Beginning in 2020, the company will again pay property taxes.
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Wednesday, November 19, 2014

Idaho Agribusiness Call for Immigration Reform From New GOP Majority

Posted By on Wed, Nov 19, 2014 at 11:12 AM

Left to right: Brent Olmstead and Ivan Castillo - HARRISON BERRY
  • Harrison Berry
  • Left to right: Brent Olmstead and Ivan Castillo
This isn't the first time that Brent Olmstead, president of Milk Producers of Idaho and executive director of the Idaho Business Coalition for Immigration Reform, and Idaho Hispanic Chamber of Commerce President Ivan Castillo have called on Congress to enact comprehensive immigration reform, but there's no denying that the most recent plea—a special section running in Nov. 19th's edition of the Washington Times and individual media events across the country—comes at a unique political moment.

Congressional Republicans retook the U.S. Senate during the Nov. 5 midterm elections; on the campaign trail, many of them indicated an interest in some kind of immigration reform.

"Republicans have control of the Senate. They need to live up to the promises they made in the election and fix [the U.S. immigration system]," Olmstead said.

But Congress may not have time to move on immigration reform on its own, and President Barack Obama has indicated that he will take executive action to provide temporary protections to millions of undocumented immigrants Thursday, Nov. 20. 

"Legislative action is always preferable, but we have waited for Congress to act and the Congress has not acted. The president has waited," Department of Homeland Security Secretary Jeh Johnson told the Washington Post.

Nevertheless, Olmstead and Castillo told reporters this morning at the Milk Producers of Idaho office in Boise that the people who have waited for immigration the longest are immigrants themselves, and that giving some kind of legal status to undocumented workers would be a boon for Idaho and the country as a whole. 

"When you give people the opportunity to come out of the shadows, you give people the opportunity to help this country," Castillo said. 

According to Olmstead, there are permits available for an additional 40,000 head of cattle across the state that aren't being used because of a labor shortage, and the dairy industry isn't the only sector of the economy that would benefit from a system that welcomes, rather than discourages, migrant labor. He suggested that reform might include a guest worker program, enhanced border security, work permits renewable in the United States through employers, English language learning and an increase in the number of visas available to highly educated or skilled immigrants, like those with specialized training of Ph.Ds. He cited a double standard within the current immigration system that privileges some applicants at the expense of others.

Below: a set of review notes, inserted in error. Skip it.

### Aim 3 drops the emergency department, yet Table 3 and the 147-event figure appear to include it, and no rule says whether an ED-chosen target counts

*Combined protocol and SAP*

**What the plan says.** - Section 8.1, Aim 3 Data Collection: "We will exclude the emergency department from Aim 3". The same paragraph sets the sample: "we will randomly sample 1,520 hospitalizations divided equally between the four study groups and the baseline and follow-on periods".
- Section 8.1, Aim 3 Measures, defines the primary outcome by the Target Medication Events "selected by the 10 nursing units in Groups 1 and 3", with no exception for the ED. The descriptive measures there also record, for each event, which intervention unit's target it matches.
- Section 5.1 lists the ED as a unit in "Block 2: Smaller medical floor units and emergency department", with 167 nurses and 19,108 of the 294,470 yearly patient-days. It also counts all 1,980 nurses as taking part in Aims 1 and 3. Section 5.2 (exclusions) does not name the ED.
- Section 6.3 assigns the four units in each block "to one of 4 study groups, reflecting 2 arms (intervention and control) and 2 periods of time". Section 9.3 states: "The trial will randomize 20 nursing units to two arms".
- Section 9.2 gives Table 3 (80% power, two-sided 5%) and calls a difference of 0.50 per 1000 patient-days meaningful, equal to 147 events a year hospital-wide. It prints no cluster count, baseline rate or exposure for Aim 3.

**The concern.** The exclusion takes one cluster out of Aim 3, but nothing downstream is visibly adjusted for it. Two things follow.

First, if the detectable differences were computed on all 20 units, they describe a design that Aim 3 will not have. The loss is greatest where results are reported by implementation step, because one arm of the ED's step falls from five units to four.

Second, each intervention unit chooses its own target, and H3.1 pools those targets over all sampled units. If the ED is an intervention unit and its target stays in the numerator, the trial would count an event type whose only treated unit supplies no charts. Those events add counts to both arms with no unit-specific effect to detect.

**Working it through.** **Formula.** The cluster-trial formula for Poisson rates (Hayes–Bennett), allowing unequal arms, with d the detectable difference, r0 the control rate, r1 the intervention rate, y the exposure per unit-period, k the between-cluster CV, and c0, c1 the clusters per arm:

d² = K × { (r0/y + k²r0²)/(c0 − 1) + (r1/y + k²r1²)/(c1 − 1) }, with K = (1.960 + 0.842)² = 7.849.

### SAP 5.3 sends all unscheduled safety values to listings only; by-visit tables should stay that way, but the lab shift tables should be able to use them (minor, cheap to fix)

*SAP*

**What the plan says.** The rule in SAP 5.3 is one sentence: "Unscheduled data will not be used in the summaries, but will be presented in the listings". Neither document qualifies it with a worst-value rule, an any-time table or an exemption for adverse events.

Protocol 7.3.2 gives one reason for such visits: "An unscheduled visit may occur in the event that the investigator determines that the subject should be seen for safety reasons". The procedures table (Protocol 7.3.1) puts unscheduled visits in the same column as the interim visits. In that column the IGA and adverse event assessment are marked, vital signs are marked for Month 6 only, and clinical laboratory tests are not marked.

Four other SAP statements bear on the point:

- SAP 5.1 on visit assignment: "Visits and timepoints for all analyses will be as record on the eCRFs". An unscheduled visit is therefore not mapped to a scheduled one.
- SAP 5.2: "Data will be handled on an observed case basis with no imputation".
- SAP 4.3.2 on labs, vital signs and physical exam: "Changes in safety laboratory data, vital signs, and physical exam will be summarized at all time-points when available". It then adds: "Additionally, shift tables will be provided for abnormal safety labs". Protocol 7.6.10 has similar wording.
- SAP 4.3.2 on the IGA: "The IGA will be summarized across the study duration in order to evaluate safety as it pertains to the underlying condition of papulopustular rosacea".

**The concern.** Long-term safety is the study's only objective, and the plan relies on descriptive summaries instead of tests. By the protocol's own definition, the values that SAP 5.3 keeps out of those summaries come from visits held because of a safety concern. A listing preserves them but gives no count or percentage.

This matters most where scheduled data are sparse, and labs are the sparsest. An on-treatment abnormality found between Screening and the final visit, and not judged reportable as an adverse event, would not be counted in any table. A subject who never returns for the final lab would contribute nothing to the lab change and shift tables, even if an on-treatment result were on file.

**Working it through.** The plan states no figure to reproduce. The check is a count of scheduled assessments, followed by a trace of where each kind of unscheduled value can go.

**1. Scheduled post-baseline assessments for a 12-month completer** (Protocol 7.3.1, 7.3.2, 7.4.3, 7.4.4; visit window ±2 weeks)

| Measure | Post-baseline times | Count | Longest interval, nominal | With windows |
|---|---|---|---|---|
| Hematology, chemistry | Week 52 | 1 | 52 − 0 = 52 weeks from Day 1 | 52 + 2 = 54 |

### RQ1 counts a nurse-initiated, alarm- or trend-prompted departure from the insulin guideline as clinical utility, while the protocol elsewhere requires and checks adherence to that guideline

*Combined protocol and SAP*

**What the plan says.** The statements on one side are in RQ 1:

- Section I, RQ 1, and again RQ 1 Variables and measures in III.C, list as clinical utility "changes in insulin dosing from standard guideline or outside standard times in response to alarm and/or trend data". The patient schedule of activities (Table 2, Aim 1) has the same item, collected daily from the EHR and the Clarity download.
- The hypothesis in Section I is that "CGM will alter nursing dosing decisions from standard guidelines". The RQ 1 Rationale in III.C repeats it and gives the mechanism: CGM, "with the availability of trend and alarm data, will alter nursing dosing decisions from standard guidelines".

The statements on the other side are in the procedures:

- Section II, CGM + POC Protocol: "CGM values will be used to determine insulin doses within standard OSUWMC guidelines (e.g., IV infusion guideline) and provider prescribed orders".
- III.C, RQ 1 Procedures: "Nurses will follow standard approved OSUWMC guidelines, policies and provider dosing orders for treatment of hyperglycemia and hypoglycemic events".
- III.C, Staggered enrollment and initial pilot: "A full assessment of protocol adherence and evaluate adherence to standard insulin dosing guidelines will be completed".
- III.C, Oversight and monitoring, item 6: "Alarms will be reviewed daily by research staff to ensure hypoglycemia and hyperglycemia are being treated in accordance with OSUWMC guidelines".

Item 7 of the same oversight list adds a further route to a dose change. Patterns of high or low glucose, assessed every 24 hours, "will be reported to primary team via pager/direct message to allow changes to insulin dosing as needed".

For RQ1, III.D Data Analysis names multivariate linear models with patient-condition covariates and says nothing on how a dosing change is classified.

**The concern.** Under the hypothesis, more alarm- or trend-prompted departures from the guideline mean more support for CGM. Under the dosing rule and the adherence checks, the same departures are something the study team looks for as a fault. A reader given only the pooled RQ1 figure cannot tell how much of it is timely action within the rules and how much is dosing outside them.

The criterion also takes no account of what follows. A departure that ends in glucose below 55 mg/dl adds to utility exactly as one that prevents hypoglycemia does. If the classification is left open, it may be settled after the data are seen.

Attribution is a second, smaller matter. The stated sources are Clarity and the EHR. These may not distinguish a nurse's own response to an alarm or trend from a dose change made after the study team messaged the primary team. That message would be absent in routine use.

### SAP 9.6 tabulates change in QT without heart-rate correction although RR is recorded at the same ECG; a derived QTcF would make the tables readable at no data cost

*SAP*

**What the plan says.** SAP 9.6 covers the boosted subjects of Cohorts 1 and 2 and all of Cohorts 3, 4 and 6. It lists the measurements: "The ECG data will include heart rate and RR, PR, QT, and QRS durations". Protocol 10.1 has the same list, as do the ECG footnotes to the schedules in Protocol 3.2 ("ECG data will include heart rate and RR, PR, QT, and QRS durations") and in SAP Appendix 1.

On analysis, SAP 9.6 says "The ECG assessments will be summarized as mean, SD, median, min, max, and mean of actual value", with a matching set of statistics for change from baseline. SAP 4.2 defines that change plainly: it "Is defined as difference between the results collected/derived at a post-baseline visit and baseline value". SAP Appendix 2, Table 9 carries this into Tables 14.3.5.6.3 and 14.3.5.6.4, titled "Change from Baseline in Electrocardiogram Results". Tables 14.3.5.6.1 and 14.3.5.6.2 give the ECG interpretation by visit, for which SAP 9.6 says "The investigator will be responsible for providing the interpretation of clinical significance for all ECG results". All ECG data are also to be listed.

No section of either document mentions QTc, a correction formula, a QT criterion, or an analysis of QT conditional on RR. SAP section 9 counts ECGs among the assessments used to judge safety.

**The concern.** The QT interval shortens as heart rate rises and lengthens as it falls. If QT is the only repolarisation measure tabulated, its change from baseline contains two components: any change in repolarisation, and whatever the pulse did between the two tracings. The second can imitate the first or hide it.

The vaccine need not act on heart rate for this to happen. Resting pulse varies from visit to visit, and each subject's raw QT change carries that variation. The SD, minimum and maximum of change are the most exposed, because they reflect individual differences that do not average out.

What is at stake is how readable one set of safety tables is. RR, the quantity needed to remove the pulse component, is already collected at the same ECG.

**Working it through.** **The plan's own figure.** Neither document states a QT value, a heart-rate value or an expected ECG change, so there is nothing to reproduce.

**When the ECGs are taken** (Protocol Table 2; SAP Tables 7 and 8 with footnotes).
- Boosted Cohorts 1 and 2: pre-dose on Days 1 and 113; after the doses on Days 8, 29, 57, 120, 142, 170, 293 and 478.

"There's a visa to bring a ballerina into this country, but there isn't a visa to work on agricultural supply," he said.

While immigration reform is a hot political topic with economic implications, the U.S. immigration system constitutes a human rights crisis. Castillo offered an anecdote about an acquaintance whom he encountered at WalMart shopping for his friends and family who were too frightened of immigration officials to appear in public. According to Castillo, that fear prevents even documented workers and citizens from fully participating in U.S. economic, political and social life.

"We all know someone who doesn't have papers," he said. "Political leaders need to know that Hispanics are here to stay."
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Tuesday, November 18, 2014

Coalition Asks U.S. Court For Judgment in Challenge to Idaho Ag-Gag

Posted By on Tue, Nov 18, 2014 at 3:11 PM

GEORGE PRENTICE
  • George Prentice
In April 2011, Boise Weekly visited a Jerome livestock auction as part of our award-winning investigation into Idaho dairies, where we discovered high levels of drugs found in cattle linked to Idaho dairies (BW, News, "Got Milk? Got Drugs? Got Both?" April 6, 2011).

But auction officials weren't too pleased with our presence—going so far as to manhandle our photographer and call us "terrorists." But if a 2014 measure pushed through the Idaho Legislature this year and signed into law by Governor C.L. "Butch" Otter had been in effect at the time, we would have faced up to a year behind bars and fines of up to $5,000.

And on Tuesday, a coalition, including the Animal Legal Defense Fund (ALDF), People for the Ethical Treatment of Animals (PETA), the American Civil Liberties Union of Idaho (ACLU), and Center for Food Safety (CFS), filed a motion for summary judgment in their lawsuit challenging the constitutionality of Idaho’s “ag gag” statute.

The motion argues that the statute "violates their right to free speech and other rights protected by the U.S. Constitution. As a matter of law, this statute cannot withstand legal scrutiny."

"Under this law, journalists, workers, activists, and members of the public can be convicted for videotaping animal cruelty or life-threatening safety violations," said a statement from the coalition. In July, the court allowed the lawsuit to proceed and denied the state’s motion to dismiss the lawsuit.